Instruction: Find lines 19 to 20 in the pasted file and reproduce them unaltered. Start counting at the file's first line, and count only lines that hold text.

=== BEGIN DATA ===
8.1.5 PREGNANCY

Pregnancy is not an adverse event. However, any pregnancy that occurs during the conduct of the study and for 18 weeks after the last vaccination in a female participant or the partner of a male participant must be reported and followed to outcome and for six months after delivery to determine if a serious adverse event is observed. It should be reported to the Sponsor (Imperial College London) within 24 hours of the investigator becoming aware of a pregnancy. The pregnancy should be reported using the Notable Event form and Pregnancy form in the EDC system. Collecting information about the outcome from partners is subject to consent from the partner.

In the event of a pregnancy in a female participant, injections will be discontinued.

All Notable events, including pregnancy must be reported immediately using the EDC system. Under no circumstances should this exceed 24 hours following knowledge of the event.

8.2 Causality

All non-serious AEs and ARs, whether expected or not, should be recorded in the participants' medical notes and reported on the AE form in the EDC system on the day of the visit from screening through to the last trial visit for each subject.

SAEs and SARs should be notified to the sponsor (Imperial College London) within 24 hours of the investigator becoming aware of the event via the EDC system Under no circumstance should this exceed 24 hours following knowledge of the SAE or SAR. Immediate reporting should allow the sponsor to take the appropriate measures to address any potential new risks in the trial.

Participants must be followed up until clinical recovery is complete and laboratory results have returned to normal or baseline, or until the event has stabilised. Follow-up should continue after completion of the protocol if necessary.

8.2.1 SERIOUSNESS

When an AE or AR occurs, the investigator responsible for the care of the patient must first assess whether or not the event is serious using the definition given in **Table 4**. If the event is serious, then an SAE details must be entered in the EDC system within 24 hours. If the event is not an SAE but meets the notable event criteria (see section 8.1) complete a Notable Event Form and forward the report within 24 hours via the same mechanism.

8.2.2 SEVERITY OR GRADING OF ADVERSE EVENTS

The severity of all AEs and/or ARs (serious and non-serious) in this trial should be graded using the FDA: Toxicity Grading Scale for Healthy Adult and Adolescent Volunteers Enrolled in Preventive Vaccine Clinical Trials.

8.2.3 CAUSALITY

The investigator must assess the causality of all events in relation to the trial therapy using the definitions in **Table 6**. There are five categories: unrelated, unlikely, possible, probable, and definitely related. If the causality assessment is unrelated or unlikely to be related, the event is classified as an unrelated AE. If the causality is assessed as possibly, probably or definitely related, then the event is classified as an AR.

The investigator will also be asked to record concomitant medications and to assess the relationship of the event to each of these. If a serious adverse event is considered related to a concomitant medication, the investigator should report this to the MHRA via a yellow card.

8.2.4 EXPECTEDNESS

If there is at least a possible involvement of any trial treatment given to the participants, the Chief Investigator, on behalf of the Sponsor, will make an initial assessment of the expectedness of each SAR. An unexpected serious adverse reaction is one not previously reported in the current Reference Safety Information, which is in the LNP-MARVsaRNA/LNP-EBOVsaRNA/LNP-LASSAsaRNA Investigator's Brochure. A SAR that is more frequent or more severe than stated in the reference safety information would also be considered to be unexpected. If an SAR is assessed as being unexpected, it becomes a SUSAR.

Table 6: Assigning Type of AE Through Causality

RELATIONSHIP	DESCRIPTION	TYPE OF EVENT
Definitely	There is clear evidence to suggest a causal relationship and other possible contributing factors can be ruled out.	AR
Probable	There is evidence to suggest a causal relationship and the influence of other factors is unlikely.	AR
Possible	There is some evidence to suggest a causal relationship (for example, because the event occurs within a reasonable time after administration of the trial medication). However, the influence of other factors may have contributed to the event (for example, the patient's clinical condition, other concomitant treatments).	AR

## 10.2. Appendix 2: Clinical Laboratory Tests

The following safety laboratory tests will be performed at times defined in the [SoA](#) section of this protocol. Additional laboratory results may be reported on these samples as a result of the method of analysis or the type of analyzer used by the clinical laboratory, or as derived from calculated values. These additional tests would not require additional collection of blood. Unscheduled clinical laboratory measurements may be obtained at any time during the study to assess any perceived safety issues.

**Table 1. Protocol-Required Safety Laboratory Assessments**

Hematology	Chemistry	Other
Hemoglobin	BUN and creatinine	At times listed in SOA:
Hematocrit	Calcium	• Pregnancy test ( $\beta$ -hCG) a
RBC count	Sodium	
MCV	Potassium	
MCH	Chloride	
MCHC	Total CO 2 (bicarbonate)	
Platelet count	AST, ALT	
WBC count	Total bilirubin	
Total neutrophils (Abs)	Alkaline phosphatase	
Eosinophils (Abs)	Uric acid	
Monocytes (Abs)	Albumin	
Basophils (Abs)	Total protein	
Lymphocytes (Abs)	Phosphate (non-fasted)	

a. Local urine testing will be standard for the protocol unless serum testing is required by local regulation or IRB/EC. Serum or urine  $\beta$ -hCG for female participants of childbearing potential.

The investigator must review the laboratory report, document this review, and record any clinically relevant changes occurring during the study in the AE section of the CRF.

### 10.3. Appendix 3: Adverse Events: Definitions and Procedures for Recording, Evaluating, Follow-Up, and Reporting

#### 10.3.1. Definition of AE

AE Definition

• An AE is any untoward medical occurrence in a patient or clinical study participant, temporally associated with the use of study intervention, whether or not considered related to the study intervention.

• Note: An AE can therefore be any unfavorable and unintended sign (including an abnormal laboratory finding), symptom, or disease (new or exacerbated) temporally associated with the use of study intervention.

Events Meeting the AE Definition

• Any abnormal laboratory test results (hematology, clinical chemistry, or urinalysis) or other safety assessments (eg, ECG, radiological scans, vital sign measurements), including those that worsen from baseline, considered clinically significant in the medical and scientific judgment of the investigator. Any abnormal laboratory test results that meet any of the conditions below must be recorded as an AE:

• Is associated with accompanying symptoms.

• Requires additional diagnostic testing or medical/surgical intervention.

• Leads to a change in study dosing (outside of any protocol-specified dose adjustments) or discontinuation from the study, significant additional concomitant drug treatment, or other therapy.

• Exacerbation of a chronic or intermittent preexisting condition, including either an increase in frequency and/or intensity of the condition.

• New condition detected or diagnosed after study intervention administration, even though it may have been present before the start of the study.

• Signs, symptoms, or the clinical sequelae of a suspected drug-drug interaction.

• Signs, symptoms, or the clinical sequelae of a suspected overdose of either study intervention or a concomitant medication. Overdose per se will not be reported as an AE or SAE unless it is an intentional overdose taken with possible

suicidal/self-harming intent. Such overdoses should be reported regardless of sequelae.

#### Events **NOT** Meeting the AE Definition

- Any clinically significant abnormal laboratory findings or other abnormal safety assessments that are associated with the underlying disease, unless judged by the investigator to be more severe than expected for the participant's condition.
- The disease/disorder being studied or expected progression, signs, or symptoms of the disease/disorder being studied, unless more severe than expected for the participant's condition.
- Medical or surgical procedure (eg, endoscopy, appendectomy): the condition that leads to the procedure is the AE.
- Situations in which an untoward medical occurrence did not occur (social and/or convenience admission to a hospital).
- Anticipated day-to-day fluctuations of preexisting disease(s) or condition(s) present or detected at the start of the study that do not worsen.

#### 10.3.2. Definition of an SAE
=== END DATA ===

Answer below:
RELATIONSHIP	DESCRIPTION	TYPE OF EVENT
Definitely	There is clear evidence to suggest a causal relationship and other possible contributing factors can be ruled out.	AR